# Couples Match

## Couples Match

**Question: **My fiance and I are seriously considering going in for couple‘s match. We have interviewed at 10 places each, out of which 6 are common to us. Is it a reasonable decision to go ahead and apply as a couple?

**Answer:**
Here is what NRMP says about couples match:

*"The NRMP allows couples to form pairs of choices on their primary rank order lists, which then are considered in rank order in the Match. The couple will match to the most preferred pair of programs on the rank order lists where each partner has been offered a position."*
[1]

~~There will be no direct suggestion as everybody has different set of priorities.
~~

~~From the statistical standpoint you are cutting off your chances significantly. Let‘s look at some math:
~~

~~You and your fiance must rank the 6 places you interviewed at as ~~*matching pairs*. In order to match, you both have to match to any of the places from the 6 programs. If either of you matches to a higher ranked program and a spouse matches to **ANY **program, most likely this will still be a match because the one that matched higher will sure match with the lower ranked program.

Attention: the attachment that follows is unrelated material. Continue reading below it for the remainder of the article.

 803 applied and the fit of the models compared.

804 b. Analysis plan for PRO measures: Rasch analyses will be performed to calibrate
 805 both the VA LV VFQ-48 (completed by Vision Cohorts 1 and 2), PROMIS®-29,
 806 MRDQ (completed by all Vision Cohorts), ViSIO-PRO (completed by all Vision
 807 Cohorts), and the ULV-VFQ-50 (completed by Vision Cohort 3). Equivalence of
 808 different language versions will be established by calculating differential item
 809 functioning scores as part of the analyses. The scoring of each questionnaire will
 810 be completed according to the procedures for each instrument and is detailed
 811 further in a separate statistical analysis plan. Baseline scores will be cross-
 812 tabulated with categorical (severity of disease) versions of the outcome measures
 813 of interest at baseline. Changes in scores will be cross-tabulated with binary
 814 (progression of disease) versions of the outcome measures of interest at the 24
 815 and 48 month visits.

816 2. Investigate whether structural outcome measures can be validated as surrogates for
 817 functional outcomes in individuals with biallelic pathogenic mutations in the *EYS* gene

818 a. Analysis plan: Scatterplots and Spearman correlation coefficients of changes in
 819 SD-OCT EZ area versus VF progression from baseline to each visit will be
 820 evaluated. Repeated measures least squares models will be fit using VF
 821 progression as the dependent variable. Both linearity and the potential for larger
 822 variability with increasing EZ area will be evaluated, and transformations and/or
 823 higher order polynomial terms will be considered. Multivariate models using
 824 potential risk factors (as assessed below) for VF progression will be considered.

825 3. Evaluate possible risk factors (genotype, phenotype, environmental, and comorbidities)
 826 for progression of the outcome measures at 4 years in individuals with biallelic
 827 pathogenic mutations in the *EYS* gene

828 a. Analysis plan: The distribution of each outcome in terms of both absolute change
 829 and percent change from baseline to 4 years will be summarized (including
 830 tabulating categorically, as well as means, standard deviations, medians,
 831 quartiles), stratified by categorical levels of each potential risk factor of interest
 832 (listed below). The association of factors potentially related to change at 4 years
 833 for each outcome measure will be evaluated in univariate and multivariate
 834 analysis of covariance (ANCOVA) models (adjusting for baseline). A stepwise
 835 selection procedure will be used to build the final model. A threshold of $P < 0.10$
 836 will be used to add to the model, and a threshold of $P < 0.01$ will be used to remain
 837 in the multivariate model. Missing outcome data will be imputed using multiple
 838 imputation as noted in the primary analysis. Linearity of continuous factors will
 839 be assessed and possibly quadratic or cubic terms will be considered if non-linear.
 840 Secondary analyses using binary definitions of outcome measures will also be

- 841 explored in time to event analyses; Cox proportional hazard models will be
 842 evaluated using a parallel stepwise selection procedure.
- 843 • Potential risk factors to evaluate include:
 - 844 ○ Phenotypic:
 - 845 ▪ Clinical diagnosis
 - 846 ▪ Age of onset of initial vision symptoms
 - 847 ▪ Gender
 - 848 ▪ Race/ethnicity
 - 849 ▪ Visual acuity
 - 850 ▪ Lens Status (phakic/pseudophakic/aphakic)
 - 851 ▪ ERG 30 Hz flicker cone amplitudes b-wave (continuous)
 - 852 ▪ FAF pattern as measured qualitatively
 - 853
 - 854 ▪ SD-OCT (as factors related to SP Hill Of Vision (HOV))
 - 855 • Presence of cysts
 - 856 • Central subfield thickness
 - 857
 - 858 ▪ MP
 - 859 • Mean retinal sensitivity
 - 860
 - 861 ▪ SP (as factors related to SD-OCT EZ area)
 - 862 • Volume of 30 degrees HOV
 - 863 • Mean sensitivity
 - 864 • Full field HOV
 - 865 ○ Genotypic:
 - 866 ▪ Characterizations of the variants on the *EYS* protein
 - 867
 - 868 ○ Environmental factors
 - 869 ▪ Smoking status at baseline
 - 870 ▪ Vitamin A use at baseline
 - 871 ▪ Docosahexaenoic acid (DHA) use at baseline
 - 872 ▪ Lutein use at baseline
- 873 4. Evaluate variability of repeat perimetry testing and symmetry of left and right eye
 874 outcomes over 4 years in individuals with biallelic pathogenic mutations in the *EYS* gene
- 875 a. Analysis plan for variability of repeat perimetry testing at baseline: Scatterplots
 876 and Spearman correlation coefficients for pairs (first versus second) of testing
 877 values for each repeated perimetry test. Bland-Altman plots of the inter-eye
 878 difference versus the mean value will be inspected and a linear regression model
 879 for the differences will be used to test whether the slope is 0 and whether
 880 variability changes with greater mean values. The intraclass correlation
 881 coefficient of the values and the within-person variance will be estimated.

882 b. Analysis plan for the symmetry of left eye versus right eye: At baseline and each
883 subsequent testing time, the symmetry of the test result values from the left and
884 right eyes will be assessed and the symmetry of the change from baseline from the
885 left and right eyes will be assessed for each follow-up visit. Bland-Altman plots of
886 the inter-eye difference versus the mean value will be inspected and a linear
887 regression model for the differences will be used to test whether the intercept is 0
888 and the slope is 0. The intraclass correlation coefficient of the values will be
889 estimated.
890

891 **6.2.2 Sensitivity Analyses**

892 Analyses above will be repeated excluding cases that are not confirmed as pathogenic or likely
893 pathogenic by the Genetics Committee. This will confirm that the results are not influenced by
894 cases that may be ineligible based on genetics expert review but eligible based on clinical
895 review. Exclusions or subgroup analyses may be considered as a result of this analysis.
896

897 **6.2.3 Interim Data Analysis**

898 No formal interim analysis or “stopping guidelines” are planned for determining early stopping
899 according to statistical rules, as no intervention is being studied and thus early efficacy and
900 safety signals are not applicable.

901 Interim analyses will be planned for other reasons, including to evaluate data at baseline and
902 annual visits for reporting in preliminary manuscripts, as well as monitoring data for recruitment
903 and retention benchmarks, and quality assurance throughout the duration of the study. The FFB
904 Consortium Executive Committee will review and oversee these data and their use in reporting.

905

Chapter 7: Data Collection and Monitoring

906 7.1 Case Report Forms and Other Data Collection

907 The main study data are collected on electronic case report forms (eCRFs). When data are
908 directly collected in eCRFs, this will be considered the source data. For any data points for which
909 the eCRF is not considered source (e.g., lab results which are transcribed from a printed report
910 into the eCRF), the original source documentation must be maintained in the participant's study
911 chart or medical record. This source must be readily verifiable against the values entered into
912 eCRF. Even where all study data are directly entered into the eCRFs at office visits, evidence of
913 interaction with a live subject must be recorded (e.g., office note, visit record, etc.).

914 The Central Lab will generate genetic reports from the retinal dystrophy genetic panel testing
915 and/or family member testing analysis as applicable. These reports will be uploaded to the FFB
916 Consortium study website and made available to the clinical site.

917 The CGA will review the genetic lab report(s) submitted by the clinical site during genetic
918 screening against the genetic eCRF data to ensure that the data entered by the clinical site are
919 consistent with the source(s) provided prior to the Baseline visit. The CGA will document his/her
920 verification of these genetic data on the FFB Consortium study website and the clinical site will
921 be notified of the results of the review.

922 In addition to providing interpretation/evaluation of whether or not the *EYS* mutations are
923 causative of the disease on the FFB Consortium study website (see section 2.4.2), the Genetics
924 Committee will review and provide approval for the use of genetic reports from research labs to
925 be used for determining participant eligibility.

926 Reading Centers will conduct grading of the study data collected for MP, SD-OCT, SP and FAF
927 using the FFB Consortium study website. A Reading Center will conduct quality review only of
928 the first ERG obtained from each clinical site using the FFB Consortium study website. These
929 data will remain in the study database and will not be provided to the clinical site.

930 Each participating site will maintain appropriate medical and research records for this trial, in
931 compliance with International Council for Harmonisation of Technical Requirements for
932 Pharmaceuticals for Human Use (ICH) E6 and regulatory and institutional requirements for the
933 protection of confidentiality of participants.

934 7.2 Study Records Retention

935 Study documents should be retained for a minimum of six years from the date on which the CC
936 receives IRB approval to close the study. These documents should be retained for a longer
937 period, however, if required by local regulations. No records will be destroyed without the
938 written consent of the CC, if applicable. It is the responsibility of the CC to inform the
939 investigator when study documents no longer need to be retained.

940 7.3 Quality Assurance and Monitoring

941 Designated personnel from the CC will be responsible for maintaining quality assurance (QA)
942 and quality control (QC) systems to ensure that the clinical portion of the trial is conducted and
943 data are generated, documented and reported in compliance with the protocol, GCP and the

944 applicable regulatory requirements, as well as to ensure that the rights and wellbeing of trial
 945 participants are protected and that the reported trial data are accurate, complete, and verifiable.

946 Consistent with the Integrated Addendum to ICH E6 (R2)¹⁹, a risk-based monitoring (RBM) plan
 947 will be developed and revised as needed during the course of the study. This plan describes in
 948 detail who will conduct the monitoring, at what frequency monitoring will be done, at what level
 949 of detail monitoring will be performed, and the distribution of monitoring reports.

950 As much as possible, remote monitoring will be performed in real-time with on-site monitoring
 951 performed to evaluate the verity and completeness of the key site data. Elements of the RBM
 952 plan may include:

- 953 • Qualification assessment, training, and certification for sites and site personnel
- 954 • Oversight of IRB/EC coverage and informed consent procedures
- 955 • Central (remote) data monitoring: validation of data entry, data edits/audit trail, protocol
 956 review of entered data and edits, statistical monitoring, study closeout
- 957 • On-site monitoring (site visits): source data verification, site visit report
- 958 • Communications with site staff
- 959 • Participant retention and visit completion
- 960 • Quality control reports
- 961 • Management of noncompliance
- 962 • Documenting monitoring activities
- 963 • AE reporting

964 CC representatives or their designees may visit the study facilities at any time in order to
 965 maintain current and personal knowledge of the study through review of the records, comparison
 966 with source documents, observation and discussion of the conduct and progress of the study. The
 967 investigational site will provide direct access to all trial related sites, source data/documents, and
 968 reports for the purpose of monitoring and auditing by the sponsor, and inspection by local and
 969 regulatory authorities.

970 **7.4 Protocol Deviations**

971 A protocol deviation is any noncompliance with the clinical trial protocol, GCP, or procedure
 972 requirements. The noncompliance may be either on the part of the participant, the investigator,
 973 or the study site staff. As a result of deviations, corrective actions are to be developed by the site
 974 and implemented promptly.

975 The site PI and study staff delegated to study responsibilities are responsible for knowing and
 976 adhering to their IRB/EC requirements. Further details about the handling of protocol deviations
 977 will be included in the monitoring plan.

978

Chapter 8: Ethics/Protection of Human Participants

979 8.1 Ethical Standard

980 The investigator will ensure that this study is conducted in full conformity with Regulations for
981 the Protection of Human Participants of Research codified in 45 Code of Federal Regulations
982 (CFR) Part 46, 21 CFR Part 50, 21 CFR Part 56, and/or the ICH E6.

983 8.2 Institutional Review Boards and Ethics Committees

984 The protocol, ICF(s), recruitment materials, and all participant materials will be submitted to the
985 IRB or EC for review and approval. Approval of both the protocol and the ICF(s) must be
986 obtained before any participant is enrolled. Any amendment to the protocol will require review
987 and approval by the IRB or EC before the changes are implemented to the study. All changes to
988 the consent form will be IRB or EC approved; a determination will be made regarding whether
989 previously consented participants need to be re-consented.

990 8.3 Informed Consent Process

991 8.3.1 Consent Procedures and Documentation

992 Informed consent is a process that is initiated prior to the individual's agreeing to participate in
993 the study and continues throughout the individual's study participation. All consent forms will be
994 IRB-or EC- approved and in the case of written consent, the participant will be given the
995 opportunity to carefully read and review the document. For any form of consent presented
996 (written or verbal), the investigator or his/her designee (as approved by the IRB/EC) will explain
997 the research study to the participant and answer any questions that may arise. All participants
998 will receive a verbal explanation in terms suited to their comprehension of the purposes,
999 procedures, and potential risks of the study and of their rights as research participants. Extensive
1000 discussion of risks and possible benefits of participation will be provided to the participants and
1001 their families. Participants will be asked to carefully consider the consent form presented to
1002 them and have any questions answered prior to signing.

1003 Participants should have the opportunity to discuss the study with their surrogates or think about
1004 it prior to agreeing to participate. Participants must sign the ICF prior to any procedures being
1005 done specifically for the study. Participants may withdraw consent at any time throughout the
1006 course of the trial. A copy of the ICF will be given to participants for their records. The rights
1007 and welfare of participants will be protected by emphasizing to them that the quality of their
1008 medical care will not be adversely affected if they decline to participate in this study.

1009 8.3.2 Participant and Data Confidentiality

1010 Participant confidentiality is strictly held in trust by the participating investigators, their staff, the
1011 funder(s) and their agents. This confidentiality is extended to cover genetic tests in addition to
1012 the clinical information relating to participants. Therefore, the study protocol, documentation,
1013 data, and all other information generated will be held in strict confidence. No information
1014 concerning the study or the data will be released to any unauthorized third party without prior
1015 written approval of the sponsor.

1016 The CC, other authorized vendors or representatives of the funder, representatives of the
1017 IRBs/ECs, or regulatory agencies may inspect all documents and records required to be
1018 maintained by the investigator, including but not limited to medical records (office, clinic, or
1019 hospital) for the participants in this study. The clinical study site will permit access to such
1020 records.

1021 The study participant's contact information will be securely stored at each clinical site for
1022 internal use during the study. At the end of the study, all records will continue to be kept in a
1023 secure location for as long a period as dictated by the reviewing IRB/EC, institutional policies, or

~~So, each of you starts with a probability of matching P1 and P2. Each of the probabilities gets decreased to 6/10 because you only have 6 programs to rank as a couple:
P1*0.6 and P2*0.6.
~~

~~Now, a probability of both of you matching to any of the 6 programs is:
P1*0.6 * P2*0.6 = P1 * P2 * 0.36
Assuming your individual odds of matching are somewhat close, you just cut your odds by almost 3 times– by ~~**2.8 times **to be exact.

The crossed out interpretation was based on earlier couples match details provided by the NRMP. Thanks to Dr. Julio Peguero who provided feedback on incorrect interpretation and helped fixing the error. Recent updates to the NRMP provided here http://www.nrmp.org/fellow/couples.html is clear - **there are no negative implications for either member as long as they rank the programs appropriately**. Appropriate ranking should include all possible combinations for both applicants.

Example: Let's say Jack and Jill had 3 interviews each at the following programs:

Jack1

Jack2

Jack3

Jill1

Jill2

Jill3

The couple should arrange the ranking in a way that all program combinations are listed:

Jack1 Jill1

Jack1 Jill2

Jack1 Jill3

Jack1 NoMatch

Jack2 Jill1

Jack2 Jill2

Jack2 Jill3

Jack2 NoMatch

Jack3 Jill1

Jack3 Jill2

Jack3 Jill3

Jack3 NoMatch

NoMatch Jill1

NoMatch Jill2

NoMatch Jill3

Then arrange the combinations in the order of preference. Obviously, all pairs with one of the partners listed as a NoMatch should go last. **Make sure you include all the combinations, this is really important!**